Forgiveness and power: A sermon on the wicked slave

‘For this reason the kingdom of heaven may be compared to a king who wished to settle accounts with his slaves. When he began the reckoning, one who owed him ten thousand talents was brought to him; and, as he could not pay, his lord ordered him to be sold, together with his wife and children and all his possessions, and payment to be made. So the slave fell on his knees before him, saying, “Have patience with me, and I will pay you everything.” And out of pity for him, the lord of that slave released him and forgave him the debt. But that same slave, as he went out, came upon one of his fellow-slaves who owed him a hundred denarii; and seizing him by the throat, he said, “Pay what you owe.”Then his fellow-slave fell down and pleaded with him, “Have patience with me, and I will pay you.” But he refused; then he went and threw him into prison until he should pay the debt. When his fellow-slaves saw what had happened, they were greatly distressed, and they went and reported to their lord all that had taken place. Then his lord summoned him and said to him, “You wicked slave! I forgave you all that debt because you pleaded with me. Should you not have had mercy on your fellow-slave, as I had mercy on you?” And in anger his lord handed him over to be tortured until he should pay his entire debt. So my heavenly Father will also do to every one of you, if you do not forgive your brother or sister from your heart.’ — Matthew 18:21-35

Okay, so, forgive people or be tortured until you have paid for all of your sins. Got it? Good. Dismissed!

If only it were that easy. If only forgiveness was something we could just make happen. Like, you wave a magical forgiveness wand and it’s all good. Sometimes, it is that easy. I’m pretty good at forgiving things like someone bumping into me (unless I’m super crabby), a friend breaking something of mine, and lots of little things like that where the person is truly, contritely sorry.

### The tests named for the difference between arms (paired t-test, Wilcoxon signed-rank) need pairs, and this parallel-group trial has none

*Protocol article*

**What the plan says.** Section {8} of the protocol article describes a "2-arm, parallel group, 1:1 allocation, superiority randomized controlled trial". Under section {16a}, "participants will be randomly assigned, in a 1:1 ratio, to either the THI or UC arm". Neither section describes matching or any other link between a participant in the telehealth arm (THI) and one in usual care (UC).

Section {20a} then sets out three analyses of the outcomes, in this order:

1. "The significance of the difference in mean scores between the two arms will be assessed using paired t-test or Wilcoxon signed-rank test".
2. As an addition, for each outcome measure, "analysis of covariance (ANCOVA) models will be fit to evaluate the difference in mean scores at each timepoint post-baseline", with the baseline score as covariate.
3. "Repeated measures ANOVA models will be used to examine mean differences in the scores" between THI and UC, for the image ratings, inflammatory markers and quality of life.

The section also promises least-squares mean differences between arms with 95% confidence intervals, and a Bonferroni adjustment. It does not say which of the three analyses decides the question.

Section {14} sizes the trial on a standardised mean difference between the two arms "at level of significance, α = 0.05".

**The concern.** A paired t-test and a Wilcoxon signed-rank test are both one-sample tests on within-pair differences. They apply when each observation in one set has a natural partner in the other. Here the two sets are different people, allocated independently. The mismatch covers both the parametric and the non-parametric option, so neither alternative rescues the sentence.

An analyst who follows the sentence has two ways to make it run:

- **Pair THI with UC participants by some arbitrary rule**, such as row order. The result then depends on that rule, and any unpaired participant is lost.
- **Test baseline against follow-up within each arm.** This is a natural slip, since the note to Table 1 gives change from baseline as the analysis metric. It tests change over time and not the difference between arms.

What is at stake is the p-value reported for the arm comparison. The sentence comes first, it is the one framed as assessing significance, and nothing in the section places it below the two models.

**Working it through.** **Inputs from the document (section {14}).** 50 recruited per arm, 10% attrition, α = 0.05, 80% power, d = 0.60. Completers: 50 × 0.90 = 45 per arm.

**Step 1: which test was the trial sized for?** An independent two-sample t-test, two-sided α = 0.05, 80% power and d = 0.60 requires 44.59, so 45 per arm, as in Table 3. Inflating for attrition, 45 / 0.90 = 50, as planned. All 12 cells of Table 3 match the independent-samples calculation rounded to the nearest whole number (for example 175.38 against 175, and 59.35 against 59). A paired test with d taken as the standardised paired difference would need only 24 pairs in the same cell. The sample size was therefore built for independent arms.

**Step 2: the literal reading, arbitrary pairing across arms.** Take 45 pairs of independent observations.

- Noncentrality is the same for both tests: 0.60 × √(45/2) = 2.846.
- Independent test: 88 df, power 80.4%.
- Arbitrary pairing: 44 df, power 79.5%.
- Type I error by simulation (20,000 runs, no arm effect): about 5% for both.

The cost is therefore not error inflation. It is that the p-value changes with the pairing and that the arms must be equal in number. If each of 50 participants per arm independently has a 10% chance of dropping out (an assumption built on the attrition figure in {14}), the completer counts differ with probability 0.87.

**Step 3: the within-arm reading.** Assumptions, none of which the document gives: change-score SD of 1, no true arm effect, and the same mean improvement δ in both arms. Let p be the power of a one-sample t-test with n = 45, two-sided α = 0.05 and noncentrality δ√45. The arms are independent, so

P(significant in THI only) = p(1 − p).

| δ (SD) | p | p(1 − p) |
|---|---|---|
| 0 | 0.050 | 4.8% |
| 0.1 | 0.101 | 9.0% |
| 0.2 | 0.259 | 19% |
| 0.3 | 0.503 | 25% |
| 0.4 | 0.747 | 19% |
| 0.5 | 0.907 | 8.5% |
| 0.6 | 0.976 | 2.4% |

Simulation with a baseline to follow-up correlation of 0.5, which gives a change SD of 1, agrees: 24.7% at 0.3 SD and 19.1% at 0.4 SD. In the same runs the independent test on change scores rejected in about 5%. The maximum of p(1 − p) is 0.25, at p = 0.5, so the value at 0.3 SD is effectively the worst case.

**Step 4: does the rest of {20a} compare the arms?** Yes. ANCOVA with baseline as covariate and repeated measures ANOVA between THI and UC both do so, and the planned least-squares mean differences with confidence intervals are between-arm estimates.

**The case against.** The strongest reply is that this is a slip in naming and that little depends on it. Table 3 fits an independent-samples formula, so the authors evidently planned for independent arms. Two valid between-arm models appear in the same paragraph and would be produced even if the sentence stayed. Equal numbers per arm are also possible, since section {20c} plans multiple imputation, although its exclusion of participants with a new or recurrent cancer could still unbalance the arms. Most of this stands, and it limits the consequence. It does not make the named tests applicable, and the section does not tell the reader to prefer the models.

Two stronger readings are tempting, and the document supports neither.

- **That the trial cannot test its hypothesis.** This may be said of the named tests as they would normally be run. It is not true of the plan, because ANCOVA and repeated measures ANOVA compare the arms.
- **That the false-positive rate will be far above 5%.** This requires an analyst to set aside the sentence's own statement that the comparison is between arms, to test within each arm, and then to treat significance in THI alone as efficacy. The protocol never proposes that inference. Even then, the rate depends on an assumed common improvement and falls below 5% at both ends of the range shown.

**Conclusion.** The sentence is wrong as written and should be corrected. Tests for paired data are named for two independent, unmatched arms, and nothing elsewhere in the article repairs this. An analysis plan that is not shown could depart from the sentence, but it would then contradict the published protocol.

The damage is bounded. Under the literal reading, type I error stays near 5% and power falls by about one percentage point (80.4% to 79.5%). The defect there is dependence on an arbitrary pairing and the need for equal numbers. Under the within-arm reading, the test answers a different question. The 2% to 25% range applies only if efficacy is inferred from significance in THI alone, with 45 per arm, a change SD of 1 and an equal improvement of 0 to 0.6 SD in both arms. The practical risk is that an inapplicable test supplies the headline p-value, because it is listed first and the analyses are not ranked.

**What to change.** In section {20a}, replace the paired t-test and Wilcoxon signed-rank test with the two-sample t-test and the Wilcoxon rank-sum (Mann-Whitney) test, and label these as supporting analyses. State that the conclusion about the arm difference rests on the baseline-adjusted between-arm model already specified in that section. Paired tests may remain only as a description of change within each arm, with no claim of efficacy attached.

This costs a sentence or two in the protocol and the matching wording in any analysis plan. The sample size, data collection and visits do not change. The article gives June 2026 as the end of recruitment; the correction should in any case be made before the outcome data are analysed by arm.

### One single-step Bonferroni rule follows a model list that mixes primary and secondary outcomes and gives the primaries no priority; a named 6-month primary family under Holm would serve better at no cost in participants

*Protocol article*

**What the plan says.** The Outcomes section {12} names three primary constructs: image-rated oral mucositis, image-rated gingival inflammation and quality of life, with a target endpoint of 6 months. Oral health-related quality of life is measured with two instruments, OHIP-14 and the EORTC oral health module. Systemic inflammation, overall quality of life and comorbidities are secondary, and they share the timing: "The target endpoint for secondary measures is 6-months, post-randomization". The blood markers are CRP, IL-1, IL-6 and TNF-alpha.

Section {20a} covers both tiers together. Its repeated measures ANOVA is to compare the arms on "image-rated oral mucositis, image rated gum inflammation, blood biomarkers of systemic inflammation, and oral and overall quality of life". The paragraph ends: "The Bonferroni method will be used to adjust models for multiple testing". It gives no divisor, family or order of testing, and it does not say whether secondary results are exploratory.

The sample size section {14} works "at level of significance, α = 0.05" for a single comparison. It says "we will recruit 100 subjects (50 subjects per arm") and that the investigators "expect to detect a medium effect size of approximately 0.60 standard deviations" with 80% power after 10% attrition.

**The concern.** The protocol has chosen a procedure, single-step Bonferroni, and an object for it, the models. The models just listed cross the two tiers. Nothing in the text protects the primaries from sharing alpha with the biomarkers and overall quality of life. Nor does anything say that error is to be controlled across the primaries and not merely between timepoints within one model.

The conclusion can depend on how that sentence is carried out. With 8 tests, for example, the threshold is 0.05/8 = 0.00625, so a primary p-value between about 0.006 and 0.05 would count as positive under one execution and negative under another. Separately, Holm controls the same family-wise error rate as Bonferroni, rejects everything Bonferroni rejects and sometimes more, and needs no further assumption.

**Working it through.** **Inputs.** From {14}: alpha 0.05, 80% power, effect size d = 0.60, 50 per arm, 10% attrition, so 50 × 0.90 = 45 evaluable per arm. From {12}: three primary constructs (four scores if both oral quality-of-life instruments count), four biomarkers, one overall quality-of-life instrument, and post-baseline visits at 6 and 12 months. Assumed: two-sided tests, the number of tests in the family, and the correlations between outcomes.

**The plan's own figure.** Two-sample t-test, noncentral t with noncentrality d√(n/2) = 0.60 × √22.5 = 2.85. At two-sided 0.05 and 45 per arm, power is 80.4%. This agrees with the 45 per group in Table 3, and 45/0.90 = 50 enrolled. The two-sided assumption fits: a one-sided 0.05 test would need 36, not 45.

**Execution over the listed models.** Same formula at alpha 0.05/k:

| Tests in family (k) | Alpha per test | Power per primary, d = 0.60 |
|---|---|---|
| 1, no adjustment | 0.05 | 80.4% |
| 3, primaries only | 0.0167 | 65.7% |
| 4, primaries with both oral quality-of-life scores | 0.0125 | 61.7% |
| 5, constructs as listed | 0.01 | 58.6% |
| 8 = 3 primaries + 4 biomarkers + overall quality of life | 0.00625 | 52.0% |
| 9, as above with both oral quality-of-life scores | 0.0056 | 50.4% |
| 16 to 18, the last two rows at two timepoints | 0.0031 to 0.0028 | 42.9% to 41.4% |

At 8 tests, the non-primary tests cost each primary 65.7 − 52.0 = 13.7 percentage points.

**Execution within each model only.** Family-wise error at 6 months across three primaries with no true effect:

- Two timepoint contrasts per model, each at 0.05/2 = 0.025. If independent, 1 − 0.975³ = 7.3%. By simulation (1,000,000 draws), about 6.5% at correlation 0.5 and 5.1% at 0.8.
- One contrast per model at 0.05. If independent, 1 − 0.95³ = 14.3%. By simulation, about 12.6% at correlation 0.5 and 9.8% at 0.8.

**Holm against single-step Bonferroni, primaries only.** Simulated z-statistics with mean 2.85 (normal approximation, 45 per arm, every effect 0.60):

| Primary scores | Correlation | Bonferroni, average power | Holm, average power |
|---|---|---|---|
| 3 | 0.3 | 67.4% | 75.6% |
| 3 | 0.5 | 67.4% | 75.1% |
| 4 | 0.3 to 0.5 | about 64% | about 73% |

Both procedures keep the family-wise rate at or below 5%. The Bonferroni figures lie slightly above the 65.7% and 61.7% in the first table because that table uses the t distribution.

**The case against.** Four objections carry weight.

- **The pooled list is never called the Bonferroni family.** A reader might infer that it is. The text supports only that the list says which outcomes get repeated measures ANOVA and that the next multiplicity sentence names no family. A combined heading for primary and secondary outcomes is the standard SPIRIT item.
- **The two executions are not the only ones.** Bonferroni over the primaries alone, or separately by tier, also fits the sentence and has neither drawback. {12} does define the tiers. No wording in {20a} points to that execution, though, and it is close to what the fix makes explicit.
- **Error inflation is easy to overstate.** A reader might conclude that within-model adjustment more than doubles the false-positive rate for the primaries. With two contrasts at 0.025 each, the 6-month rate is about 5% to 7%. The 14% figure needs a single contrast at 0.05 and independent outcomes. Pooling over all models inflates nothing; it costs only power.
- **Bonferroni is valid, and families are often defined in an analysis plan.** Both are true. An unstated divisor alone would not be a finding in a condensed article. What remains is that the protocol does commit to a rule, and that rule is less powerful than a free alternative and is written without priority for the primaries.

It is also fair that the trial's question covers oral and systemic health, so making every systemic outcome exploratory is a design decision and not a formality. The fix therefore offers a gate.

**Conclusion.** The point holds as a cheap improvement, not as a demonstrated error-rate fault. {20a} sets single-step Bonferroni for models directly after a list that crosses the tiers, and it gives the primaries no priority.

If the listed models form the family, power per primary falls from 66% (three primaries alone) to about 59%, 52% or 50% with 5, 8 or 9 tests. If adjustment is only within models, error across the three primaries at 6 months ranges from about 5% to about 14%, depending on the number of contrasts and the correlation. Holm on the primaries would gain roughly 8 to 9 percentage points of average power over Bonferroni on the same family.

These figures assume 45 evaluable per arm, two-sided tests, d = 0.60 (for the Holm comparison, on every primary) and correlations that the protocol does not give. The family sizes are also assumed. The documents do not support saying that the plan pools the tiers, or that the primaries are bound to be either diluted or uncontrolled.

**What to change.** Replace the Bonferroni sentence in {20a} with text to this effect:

Then, there are the deep things, the big hurt. Lies, deception, breaking of promises that break relationships, physical violations, words that cut to the soul. There are things that cut us so deeply we fear we may never heal. How do we forgive for that? How to we honestly look someone who has scarred us for life in the eye and say that we forgive what has been done? It’s not so easy. Not easy at all.

For most of us, there are two main ways we react to being hurt. One is to get sad, to withdraw, to curl up with our pain in a corner until we are ready to let it go. Often this is a reaction to the pain that is no one’s fault — a relationship that no longer works, the death of someone we know and love whose time had clearly come. The other is to get angry, to rage at the world, at God and at the people involved in our world who brought about our pain.

Sometimes we put our pain on display, showing our scars off to the world. We want the world to know our pain, to know that we are holding on to anger – we want those that hurt us to see our anger and to see it as power, as something they should be afraid of.

Other times we are more quiet about our grudges. We even think that we have them under control, locked away in our soul. We don’t realize that we are building our world around them.

Holding on to a grudge makes us feel like we have power. Power over our pain, power over those that have hurt us. We hate feeling vulnerable — and forgiving makes so many of us feel vulnerable. We fear that forgiveness takes power from us, at the least and gives power back to those who have hurt us, at the worst. So we hold on.

Putting our pain in a safe little container and organizing our lives around it is another way of trying to have power over our pain, trying to control out world. If we let the pain out, if we let it show, we might lose control of ourselves and open ourselves up to more hurt. So we put it away, holding on to it, so that we can keep our power and control

Sometimes we try to let go in all honesty and earnestness. And we can’t because either we don’t know how or we haven’t realized that we are holding on for a reason, we are holding on to keep our power.